require a license from a third party under the patents or other intellectual property of the third party, or a license
from Dust Networks under the patents or other intellectual property of Dust Networks.
Dust Networks, Inc is a wholly owned subsidiary of Linear Technology Corporation.
© Dust Networks, Inc. 2012 All Rights Reserved.
Page 4 of 22
Application Note: How to Evaluate WirelessHART Network and Device Performance
1 Introduction
OK, you just got a SmartMesh WirelessHART starter kit - now what? This app note describes a number of tests
you can run to evaluate specific performance characteristics of a SmartMesh network. It assumes that you have
installed the SmartMesh SDK python tools, and the necessary FTDI drivers to communicate with motes. It also
presumes you have access to the Manager and Mote CLI and API documentation.
First thing is to connect to the manager (PM2511 or LTP5903EN-WHR) as described in the WirelessHART
Manager CLI Introduction and log into the manager's CLI as described in Logging on to the Manager CLI. You
will also need to connect a DC9006A Eterna Interface Card to one or more DC9003A-Cmotes in order to access
the mote's CLI to configure it.
1.1 Join Behavior
How fast does a mote join? Mote join speed is a function of 6 things:
Advertising rate - over which the user has little control other than mote density
Join duty cycle - how much time an new mote spends listening for a network versus sleeping
Mote join state machine timeouts - there is no user control over these timeouts in SmartMesh
WirelessHART
Downstream bandwidth - affects how quickly motes can move from synchronized to operational
Number of motes - contention among many motes simultaneously trying to join for limited resources
slows down joining
Path stability - over which the user has little or no control.
The join process is broken up into three phases: search, synchronization, and message exchange.
Search time is determined by advertising rate, path stability, and mote join duty cycle. This can be 10's of
seconds to 10's of minutes, largely depending upon join duty cycle
Synchronization is determined by mote state machine timeouts - this period is 30 seconds in SmartMesh
WirelessHART by default. It can be adjusted by setting the advtout (default = 30 s) and numjnpar (default
= 3) parameters using the mseti mote CLI command, but only in a network that does not need to comply
with HART standards.
Message exchange is determined by downstream bandwidth and number of motes (which compete for
downstream bandwidth). This is a minimum of ~15 s per mote, and can be much slower.
So, for example, it may seem that to join a network quickly, you would set the join duty cycle to maximum.
However, this may result in a lot of motes competing for downstream bandwidth, and a network may form more
quickly with a lower setting. In the experiments below, you will examine the "knobs" you have to control search
and message exchange phases.
Page 5 of 22
Application Note: How to Evaluate WirelessHART Network and Device Performance
1.1.1 Tradeoff between search time and average current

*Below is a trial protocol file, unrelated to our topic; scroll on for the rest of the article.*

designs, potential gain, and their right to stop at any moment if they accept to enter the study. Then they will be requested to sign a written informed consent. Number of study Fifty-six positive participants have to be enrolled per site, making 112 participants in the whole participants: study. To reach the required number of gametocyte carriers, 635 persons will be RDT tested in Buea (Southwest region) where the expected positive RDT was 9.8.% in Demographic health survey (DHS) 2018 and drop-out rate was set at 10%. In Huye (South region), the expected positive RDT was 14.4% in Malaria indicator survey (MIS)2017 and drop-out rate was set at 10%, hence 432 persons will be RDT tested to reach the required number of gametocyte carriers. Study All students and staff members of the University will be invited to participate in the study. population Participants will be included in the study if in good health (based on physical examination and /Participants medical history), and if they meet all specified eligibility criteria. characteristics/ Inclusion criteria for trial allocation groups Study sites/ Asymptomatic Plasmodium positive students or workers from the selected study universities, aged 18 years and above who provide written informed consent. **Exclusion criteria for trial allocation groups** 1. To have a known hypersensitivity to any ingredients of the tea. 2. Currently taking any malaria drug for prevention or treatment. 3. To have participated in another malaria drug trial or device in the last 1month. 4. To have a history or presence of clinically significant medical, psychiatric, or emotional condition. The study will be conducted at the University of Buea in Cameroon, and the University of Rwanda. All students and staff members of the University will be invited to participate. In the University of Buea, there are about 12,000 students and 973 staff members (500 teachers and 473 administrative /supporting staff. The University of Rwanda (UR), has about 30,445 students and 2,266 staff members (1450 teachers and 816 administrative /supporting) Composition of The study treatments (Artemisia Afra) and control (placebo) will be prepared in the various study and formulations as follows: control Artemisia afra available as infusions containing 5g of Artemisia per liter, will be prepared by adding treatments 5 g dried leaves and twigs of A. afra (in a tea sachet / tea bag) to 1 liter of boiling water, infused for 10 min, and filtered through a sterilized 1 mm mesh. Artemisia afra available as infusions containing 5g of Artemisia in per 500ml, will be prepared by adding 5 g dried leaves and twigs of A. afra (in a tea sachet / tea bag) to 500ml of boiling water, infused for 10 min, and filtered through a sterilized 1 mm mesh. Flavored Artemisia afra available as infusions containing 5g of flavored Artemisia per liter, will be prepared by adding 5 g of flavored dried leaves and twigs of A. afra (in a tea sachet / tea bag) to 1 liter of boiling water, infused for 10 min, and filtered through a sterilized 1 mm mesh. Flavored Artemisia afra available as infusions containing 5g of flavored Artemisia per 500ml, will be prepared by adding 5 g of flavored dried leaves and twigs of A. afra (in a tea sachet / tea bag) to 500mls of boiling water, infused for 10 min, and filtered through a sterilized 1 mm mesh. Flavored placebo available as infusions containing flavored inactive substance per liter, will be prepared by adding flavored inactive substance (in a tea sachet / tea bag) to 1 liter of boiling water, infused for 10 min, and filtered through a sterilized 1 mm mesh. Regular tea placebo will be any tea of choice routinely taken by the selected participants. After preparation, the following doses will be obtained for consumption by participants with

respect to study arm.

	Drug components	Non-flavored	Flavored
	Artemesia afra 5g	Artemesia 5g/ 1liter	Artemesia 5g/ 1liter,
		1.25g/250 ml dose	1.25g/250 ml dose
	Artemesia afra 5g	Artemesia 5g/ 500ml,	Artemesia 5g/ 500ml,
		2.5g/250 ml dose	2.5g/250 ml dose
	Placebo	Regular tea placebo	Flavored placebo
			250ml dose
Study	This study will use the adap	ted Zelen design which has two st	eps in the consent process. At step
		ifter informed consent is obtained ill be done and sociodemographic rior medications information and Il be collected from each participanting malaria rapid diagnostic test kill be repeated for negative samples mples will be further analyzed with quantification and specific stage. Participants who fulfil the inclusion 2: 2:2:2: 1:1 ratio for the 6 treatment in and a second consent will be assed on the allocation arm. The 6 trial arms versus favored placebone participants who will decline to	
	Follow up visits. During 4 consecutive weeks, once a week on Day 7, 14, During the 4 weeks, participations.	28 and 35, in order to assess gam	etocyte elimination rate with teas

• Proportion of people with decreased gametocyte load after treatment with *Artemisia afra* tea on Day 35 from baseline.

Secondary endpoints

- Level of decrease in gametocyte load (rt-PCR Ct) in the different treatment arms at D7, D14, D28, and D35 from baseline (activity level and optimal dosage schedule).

An unsynchronized mote listens for manager and other mote advertisements to synchronize to the network. The
fraction of time spent listening versus sleeping is called the join duty cycle. The join duty cycle is one-byte field
that can be set from 0 (0.2%) to 255 (almost 100%) - the default is 10% or a setting of 26. Lower settings result
in longer search times at lower average current, while higher settings shorten search but increase average
current. Providing that at least one mote is advertising in the mote's vicinity, the energy dedicated to joining
remains the same - join duty cycle only affects average current. If a mote is isolated, or the manager is not on, a
mote could potentially exhaust its battery looking for a network, so join duty cycle gives the user control over the
tradeoff between speed when a network is present and how much energy is used when it isn't.
The time for a mote to synchronize and send in its join request is the first visible sign of a mote joining a
network. This can be seen on the manager by using the trace CLI command:
> trace motest on
When the manager sees the mote's join request, it will mark the mote as being in the Negotiation 1 (Negot1)
state.
To see the effect of join duty cycle:
Connect to the manager CLI and turn on the motest trace as described above.
Connect to the mote CLI by using an Eterna Interface Card (DC9006A)
Reset the mote - it will print out a reset message
> reset
HART Mote 1.0.0-104
this will cause the mote to begin searching for the network with it's default duty cycle of 5% (13). You should see
a a series of notifications on the manager as it changes state.
Mote
Mote
Mote
Mote
#2
#2
#2
#2
changed
changed
changed
changed
state
state
state
state
to
to
to
to
Negot1
Negot2
Conn
Oper
It should take ~60 seconds on average for a mote to synchronize and sent its join request. You may want to
repeat several times (resetting and issuing a join) to see the distribution of synchronization times.
Page 6 of 22
Application Note: How to Evaluate WirelessHART Network and Device Performance